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Patrick Davey

OO Works 101 - Coming Closer!

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2 hours ago, Irishswissernie said:

1160-3 J15 No119 arriving Sligo  Ireland (JW Armstrong)  163

Here is J15 119 arriving at Sligo late 1940's early 50's..  Checking through the files I have discovered another 75 odd JW Armstrong /ARPT  images to upload to Flickr when I get the time. Smoke box door handle and the tender differ from the 00Works offering.



 119 may have been fitted with a large tender to increase coal and water capacity for working Limerick-Sligo goods trains, there is a photo of 229 with a large tender on a southbound goods at Ballycar. Before closure the Limerick Sligo goods only called at the principal stations south of Claremorris before calling at all intermediate stations Claremorris to Sligo. There was a similar arrangement with the North Wall-Ballina goods which basically operated as a limited stop service Northwall-Claremorris before calling at all stations on the branch. West of Athlone a Midland Standard goods worked the train due to weight restrictions on the Ballina Branch.

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Tenders were routinely swapped between locomotives of the same class.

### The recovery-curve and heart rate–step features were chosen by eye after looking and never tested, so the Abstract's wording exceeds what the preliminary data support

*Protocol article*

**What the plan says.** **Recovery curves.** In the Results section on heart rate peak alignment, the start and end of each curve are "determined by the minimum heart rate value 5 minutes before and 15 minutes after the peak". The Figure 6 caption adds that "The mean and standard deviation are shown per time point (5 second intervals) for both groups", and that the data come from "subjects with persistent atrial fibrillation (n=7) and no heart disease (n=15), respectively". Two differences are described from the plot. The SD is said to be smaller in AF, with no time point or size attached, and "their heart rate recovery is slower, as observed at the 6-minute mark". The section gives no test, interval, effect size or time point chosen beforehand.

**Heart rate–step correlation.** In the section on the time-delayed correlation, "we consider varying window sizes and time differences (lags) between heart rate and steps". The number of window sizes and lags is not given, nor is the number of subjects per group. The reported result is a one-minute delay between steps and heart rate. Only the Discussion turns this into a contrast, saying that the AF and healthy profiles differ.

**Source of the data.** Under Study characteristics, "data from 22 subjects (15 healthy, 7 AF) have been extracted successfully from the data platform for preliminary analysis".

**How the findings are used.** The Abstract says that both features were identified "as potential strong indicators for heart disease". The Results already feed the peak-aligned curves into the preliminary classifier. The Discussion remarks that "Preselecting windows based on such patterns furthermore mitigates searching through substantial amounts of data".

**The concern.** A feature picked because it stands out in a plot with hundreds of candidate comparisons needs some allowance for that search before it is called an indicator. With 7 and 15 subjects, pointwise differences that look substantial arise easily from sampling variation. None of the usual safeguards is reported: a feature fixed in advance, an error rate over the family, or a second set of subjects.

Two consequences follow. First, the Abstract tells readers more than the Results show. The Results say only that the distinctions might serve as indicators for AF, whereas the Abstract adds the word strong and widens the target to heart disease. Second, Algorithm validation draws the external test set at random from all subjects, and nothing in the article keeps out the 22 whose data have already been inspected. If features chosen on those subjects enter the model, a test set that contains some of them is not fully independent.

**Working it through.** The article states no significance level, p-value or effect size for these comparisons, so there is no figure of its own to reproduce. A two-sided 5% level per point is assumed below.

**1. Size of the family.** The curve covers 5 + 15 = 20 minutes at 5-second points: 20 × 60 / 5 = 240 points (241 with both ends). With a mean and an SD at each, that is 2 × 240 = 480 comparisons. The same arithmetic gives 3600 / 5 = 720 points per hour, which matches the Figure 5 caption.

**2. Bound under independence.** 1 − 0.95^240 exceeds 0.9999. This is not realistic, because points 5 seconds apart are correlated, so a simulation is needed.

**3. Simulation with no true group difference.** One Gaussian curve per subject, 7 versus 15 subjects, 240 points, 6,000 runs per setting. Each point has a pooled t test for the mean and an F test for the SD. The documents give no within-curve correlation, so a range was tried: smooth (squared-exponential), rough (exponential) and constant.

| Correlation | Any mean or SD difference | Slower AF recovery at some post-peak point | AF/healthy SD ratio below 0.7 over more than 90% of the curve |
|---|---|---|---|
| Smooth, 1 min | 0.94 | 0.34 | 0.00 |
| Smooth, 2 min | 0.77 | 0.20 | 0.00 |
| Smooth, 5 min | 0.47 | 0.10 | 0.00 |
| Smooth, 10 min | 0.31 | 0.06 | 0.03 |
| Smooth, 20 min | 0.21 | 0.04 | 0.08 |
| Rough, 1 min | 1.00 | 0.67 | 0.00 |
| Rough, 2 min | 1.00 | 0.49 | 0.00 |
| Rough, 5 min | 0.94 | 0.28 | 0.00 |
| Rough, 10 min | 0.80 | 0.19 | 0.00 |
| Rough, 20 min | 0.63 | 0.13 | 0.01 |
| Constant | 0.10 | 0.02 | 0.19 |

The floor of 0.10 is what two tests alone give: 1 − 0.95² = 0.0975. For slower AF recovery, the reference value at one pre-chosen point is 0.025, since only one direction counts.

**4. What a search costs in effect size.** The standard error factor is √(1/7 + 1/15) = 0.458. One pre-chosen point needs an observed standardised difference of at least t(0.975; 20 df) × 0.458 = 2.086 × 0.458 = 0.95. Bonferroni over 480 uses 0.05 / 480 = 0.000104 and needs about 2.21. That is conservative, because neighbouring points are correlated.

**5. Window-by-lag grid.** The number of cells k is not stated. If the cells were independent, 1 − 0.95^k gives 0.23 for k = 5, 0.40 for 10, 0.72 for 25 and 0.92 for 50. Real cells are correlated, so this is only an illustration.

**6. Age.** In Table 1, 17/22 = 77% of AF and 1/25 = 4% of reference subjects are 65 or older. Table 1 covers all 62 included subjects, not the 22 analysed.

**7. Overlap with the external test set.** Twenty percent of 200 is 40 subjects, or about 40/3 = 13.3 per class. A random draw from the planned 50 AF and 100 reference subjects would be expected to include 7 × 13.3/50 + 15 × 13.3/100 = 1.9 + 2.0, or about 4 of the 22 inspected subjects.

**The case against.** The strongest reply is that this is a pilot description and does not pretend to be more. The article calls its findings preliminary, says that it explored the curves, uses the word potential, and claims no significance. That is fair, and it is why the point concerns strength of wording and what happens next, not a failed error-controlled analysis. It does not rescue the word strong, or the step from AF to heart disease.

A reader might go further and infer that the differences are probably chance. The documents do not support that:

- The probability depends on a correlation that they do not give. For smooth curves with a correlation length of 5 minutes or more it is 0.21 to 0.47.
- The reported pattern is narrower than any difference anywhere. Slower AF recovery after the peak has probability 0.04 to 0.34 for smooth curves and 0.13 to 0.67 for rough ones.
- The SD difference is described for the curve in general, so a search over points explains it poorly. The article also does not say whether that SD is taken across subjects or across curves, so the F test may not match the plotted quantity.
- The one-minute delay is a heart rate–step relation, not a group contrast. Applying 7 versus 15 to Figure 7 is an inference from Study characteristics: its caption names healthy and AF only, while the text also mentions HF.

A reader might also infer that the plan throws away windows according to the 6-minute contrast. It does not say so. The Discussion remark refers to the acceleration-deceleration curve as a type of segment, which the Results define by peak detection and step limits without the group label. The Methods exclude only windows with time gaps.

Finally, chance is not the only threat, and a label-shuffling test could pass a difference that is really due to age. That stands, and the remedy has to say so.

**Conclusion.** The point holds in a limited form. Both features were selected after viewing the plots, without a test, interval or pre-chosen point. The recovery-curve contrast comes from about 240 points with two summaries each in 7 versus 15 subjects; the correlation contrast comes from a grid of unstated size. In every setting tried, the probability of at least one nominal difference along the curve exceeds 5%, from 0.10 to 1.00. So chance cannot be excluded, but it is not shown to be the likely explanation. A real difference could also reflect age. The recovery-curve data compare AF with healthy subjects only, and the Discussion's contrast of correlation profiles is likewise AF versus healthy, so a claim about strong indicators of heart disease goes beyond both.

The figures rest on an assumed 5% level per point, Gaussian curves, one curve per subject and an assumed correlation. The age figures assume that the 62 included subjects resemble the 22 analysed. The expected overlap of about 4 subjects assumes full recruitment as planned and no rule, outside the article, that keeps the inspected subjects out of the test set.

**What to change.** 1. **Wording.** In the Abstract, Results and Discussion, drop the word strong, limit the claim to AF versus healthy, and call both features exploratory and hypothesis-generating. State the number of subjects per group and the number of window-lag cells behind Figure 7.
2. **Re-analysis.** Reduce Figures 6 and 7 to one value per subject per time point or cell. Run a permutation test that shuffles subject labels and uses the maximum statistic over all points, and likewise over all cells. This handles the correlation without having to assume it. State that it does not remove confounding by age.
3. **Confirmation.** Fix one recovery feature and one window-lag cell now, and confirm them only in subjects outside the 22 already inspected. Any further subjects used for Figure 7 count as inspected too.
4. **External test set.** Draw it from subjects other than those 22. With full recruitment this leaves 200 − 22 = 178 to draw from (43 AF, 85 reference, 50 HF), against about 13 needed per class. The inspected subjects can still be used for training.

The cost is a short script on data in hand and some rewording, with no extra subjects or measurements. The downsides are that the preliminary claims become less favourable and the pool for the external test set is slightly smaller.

It’s important to note that when deciding what number to put on your locomotive, things like cab style, original or later smokebox, chimney type, wheel type and so on, and above all boiler type - will be the  things that decide whether you have No. 124, 175, 133 or 200.

Preserved 186 has a tender off something else entirely, and 184 was, I think, given an old style one for a film contract, having in more recent times had a bigger one.

With the J15s being such a big class, the loco shown above, 119, could be represented by the new model, as you could say it was temporarily running with an older tender. Subject, of course, to minor modification to the smoke box door if one was persistent enough!

The above photo would be in the 1950s rather than forties as the locomotive has lost its cast numberplates. The guards van is a GSWR one of a type very similar to the one recently released by Provincial Wagons. This, and the J15, indicates that it’s the down (northbound) Limerick goods entering Sligo, as neither southern guards vans nor, even more so, J15s, would be seen on the MGWR.

The train will have taken some seven hours from Limerick, stopping at just about every halt and hole in the hedge along the way.

Edited by jhb171achill
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